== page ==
In another disaster caused by governments subsidizing certain sectors of the economy, Murray discusses the overfishing that has almost wiped out certain fish stocks. He claims that without the massive government subsidies, the overfishing wouldn’t have even been economically viable. There are so few fish left among certain species that it wouldn’t have been profitable to fish for them, allowing the fish time to recover if fishing fleets were not subsidized.
Murray also delves into the causes of the historic fire at Yellowstone National Park in 1988. Apparently environmentalists were determined to prevent any harm to forests, so at their behest, government managers suppressed fires for decades, and the forest developed into a sort of tinder box, growing thick underbrush that normally would have been kept in check by natural fires or private interests. When the policy was suddenly changed, again at the behest of environmentalists, to allow “natural” fires, over a million acres were burned and smoke reached as far as the East Coast. He then shows how and why loggers and other private owners with a vested interest in the property manage forests far better than government.
“Just about everywhere one looks, the principles of collectivization and green environmentalism stand in the way of sound management of the resource,” he contends, before explaining the “Tragedy of the Commons” â€” that is, the lands or resources that supposedly belong to everyone, but where no one has property rights and therefore no one has the authority and responsibility for protecting those environmental assets.
Increased government control and regulation of the environment leads almost inevitably to tragedy of the commons. One of the most tragic examples of government-caused environmental destruction discussed in the book is the death of the Aral Sea. Al Gore claimed that the sea dried up because of global warming, but “in truth, it’s the bitter fruit of central planning and totalitarianism.” According to Murray and his sources, the Soviet bureaucracy decided to grow massive amounts of cotton in the region, irrigating the land around the Aral Sea until its feeder rivers ran dry and eventually destroyed the sea and the industries and populations that depended on it. The problem continues to this day, with the dictator of Uzbekistan imposing target production rates for cotton on his subjects, primarily to enrich himself and his cronies. The people of the region are told that it’s for the benefit of “the state.” It is an environmental catastrophe that has led to the death of the sea and is also causing the destruction of the farmland and the poverty of the people.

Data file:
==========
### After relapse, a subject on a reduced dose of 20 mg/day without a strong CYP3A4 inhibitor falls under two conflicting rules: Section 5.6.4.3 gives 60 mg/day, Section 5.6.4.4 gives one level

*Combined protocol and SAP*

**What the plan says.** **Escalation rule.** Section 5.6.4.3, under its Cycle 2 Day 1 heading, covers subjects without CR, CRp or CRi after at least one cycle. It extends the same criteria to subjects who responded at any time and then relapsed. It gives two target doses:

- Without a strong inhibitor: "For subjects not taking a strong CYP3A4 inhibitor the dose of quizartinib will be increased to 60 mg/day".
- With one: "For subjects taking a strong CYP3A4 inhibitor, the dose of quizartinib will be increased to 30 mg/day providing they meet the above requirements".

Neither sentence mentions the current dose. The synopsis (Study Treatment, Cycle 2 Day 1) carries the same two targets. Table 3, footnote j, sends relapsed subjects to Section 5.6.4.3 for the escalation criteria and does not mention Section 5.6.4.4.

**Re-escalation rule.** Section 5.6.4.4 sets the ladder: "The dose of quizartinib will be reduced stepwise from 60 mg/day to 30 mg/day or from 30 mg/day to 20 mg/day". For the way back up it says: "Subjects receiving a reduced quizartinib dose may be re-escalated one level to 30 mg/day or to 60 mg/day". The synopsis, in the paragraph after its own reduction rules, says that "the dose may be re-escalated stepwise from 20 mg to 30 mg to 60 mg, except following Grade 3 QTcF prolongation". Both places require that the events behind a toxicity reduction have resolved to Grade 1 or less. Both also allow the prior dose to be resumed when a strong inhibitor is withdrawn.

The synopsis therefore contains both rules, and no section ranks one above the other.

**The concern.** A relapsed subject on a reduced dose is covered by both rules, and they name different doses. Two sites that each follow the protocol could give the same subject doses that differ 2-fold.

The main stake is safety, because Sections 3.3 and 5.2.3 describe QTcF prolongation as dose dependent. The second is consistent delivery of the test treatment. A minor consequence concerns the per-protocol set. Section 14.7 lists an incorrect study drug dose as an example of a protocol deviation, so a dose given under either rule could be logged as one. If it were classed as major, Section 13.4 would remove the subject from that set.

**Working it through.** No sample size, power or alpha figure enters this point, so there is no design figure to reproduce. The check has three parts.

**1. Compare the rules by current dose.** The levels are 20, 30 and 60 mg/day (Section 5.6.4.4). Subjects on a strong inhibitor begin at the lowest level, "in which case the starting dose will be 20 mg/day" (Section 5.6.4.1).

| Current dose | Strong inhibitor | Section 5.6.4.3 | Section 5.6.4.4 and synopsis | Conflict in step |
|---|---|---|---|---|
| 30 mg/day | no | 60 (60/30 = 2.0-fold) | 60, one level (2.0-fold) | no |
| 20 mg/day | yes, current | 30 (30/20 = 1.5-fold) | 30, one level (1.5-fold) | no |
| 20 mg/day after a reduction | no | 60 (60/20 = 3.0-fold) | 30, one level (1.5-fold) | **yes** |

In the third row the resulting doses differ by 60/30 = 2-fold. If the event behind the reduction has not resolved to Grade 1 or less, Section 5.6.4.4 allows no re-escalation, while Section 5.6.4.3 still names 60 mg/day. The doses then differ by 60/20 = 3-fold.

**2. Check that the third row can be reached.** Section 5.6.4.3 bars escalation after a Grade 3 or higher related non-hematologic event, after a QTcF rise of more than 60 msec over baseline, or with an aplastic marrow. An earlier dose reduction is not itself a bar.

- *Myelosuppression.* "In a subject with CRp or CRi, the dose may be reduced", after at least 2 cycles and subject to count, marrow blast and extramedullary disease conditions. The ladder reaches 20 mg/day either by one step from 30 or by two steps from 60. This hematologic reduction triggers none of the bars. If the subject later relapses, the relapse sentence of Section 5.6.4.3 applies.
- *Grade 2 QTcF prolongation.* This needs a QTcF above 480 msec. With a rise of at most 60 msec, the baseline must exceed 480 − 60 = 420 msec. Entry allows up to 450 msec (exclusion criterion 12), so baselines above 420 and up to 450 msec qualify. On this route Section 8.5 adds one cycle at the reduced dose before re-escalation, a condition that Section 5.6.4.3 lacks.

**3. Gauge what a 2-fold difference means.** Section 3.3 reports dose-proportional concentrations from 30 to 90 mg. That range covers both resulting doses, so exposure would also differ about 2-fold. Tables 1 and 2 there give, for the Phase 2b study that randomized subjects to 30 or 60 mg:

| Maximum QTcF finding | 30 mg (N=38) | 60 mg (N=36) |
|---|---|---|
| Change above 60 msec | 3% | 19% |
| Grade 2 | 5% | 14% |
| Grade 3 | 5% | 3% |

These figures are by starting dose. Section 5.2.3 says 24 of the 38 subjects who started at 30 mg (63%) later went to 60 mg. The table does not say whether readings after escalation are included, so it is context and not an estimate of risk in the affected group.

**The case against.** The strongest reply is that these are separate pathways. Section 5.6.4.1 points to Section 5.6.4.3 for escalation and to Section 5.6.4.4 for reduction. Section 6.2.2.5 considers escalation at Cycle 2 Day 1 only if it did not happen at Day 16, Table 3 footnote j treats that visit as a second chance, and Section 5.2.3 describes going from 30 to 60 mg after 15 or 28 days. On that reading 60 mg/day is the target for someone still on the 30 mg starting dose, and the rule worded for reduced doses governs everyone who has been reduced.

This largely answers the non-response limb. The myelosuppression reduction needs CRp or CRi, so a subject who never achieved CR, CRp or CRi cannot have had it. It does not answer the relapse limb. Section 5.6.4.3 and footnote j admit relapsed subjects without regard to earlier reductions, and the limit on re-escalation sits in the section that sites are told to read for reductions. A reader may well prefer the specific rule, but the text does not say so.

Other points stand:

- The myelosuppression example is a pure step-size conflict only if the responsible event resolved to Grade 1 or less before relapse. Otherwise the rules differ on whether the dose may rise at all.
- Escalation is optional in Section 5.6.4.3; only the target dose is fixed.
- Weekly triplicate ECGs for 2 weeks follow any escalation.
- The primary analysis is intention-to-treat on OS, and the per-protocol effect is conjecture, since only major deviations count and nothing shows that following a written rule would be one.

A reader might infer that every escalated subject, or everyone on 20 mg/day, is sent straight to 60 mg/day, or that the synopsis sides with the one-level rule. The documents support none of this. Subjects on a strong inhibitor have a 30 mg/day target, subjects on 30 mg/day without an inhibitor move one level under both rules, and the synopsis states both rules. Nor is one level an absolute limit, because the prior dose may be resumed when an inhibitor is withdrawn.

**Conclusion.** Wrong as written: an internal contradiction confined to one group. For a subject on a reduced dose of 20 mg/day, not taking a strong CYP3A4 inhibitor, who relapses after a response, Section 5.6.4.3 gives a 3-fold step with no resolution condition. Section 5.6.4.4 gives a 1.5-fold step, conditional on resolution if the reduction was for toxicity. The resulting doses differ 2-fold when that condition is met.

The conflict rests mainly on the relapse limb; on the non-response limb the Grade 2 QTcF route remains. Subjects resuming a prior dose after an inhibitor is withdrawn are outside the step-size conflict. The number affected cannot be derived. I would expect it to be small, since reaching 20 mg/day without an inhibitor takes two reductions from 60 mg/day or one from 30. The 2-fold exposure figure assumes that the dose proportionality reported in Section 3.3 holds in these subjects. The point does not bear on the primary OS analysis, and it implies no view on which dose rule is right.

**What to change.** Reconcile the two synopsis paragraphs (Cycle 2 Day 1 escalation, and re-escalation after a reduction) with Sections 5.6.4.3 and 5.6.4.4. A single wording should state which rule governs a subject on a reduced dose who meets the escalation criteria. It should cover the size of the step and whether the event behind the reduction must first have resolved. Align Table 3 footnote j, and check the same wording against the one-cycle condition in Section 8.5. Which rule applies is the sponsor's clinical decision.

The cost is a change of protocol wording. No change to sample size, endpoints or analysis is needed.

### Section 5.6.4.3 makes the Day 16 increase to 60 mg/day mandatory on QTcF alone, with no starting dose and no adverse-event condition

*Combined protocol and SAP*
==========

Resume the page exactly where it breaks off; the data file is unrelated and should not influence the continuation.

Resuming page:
Murray acknowledges that not all environmental catastrophes are caused by liberal environmentalists, even conceding that some are caused by short-sighted businesses. But, short-sighted businesses can be held accountable in court when they, for example, pollute another’s property.
The book also hits hard at the motivations and character of the leaders of the environmental movement and its followers. “It is my contention that, just as environmentalism has replaced Marxism as the central economic theory of the Far Left, so too has environmentalism begun to replace liberal Christianity as the Left’s motivating religious force,” Murray writes. In what would be humorous if it weren’t so serious, he claims that with Al Gore, “The Goracle,” at the top of the hierarchy, many of his “flock” follow him on faith and defend outrageous claims without even so much as questioning what is said, with some going as far as worshipping nature or the Earth while maintaining an “anti-human” crusade.
Murray provides so much documented proof of Gore’s lies that the idea of somebody taking him seriously almost seems ludicrous. But according to the book, Gore is still the “undisputed global head of the environmental movement,” which speaks volumes about the movement itself. And while many of his followers may be genuinely concerned about the planet, Murray states: “As with Marxist economics, the new environment-centered economics is a mere justification for a rejection of the free enterprise system.”
Read the rest of this review at The New American.